Nutritional habitat quality in unmanaged southeastern forests often is limited because a dense midstory and litter layer impede growth of high-quality, shade-intolerant forage species. Management actions often are designed to improve the quantity of natural forages and to supplement natural forages with agronomic plantings. We evaluated the use of a selective herbicide, prescribed fire, and fertilizer to improve forage production for white-tailed deer (Odocoileus virginianus) in naturally regenerated, mature loblolly pine (Pinus taeda) stands in north-central Mississippi, treated during 1998–1999. We compared nutritional quality and production of selected forages in treated plots (n = 4) and untreated plots (n = 4) during years 2 and 3 post-treatment. We also measured quality and production of cowpeas (Vigna unguiculata) produced in food plots (n = 4). Treatment plots produced an average of 435 kg/ha of leaf biomass and 34 kg/ha of digestible protein; untreated plots averaged 119 ka/ha of leaf biomass and 7 kg/ha of digestible protein. Cowpea food plots produced 545 kg/ha of leaf biomass and 110 kg/ha of digestible protein. Carrying-capacity estimates (deer-days/ha) increased from 7 in untreated plots to 268 in treated plots. Extrapolated over a 10-year economic planning horizon, the cost of producing digestible protein was $8/kg for treated plots and $15/kg for cowpea food plots. Vegetation treatments as described can cost-effectively produce high-quality, natural deer forages.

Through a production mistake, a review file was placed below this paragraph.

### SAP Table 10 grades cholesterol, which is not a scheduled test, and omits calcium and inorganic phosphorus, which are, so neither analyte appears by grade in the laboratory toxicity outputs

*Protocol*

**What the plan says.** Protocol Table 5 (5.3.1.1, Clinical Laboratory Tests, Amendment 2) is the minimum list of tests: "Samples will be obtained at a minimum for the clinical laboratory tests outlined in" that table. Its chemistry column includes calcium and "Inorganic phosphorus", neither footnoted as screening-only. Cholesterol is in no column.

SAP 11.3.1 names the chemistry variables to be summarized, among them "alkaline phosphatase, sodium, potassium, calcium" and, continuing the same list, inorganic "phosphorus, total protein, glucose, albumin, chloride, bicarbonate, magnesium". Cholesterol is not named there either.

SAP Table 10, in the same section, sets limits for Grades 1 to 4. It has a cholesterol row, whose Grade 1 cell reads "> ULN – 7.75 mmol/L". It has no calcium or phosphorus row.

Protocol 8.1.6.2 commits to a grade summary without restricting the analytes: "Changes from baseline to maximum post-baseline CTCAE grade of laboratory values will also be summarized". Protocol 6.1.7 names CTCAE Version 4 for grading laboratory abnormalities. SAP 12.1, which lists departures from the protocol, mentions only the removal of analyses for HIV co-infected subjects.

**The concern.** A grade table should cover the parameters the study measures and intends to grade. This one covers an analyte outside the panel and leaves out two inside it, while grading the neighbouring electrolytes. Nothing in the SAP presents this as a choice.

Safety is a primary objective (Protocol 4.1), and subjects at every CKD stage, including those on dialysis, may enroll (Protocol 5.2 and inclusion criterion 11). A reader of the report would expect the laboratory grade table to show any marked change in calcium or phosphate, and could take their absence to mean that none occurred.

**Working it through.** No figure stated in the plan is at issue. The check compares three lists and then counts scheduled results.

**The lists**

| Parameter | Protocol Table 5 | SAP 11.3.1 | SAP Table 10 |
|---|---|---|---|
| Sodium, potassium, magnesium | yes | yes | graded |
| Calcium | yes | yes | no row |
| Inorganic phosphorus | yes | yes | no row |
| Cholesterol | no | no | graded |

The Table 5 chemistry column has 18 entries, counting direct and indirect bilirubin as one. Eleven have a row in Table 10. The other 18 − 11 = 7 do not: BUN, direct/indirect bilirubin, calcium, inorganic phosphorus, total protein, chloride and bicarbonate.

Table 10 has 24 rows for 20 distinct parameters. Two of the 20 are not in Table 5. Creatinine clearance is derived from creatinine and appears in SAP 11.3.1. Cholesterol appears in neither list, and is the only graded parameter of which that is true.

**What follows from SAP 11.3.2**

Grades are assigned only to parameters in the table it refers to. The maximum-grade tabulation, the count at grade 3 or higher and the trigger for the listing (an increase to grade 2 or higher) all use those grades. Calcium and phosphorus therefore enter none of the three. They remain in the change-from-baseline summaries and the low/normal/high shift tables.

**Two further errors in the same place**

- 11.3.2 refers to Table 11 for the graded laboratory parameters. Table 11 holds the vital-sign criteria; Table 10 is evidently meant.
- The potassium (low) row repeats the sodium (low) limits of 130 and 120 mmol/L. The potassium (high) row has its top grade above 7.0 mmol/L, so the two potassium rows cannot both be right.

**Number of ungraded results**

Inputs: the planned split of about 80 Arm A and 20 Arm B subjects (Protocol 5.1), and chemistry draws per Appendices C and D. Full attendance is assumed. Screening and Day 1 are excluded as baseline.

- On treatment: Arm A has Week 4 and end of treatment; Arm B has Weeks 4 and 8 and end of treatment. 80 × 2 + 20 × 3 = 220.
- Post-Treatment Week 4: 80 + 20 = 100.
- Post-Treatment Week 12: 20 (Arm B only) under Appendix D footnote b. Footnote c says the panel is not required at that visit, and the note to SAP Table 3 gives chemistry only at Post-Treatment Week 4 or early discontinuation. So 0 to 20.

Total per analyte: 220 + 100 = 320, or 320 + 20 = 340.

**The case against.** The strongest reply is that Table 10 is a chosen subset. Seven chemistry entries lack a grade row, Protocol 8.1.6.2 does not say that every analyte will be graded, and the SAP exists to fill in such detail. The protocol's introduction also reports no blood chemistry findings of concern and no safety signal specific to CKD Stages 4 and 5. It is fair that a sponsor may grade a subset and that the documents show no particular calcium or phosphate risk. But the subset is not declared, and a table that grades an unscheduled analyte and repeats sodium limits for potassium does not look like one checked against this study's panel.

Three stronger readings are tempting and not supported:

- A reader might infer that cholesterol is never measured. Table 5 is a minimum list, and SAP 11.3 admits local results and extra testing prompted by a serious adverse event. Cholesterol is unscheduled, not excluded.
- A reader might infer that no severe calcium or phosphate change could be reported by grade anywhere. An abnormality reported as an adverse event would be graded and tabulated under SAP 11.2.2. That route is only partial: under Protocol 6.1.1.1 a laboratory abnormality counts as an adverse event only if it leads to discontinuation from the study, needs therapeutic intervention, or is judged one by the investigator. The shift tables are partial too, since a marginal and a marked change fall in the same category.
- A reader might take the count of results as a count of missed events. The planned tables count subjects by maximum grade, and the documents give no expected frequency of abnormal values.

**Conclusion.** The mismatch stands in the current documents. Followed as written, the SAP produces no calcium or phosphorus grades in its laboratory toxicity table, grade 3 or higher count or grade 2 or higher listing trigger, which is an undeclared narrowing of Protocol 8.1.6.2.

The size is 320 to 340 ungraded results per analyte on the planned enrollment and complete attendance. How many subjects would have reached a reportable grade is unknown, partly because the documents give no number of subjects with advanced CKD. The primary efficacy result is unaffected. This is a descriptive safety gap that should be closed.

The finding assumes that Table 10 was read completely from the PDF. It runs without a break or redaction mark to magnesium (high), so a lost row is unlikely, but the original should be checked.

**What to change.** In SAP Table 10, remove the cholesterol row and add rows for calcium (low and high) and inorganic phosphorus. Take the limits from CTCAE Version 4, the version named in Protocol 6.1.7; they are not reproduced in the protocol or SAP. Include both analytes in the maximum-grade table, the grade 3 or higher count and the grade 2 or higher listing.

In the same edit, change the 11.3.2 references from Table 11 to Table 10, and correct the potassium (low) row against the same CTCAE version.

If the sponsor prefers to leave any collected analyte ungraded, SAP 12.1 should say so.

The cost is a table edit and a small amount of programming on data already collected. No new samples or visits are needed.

You have requested a machine translation of selected content from our databases. This functionality is provided solely for your convenience and is in no way intended to replace human translation. Neither BioOne nor the owners and publishers of the content make, and they explicitly disclaim, any express or implied representations or warranties of any kind, including, without limitation, representations and warranties as to the functionality of the translation feature or the accuracy or completeness of the translations.
Translations are not retained in our system. Your use of this feature and the translations is subject to all use restrictions contained in the Terms and Conditions of Use of the BioOne website.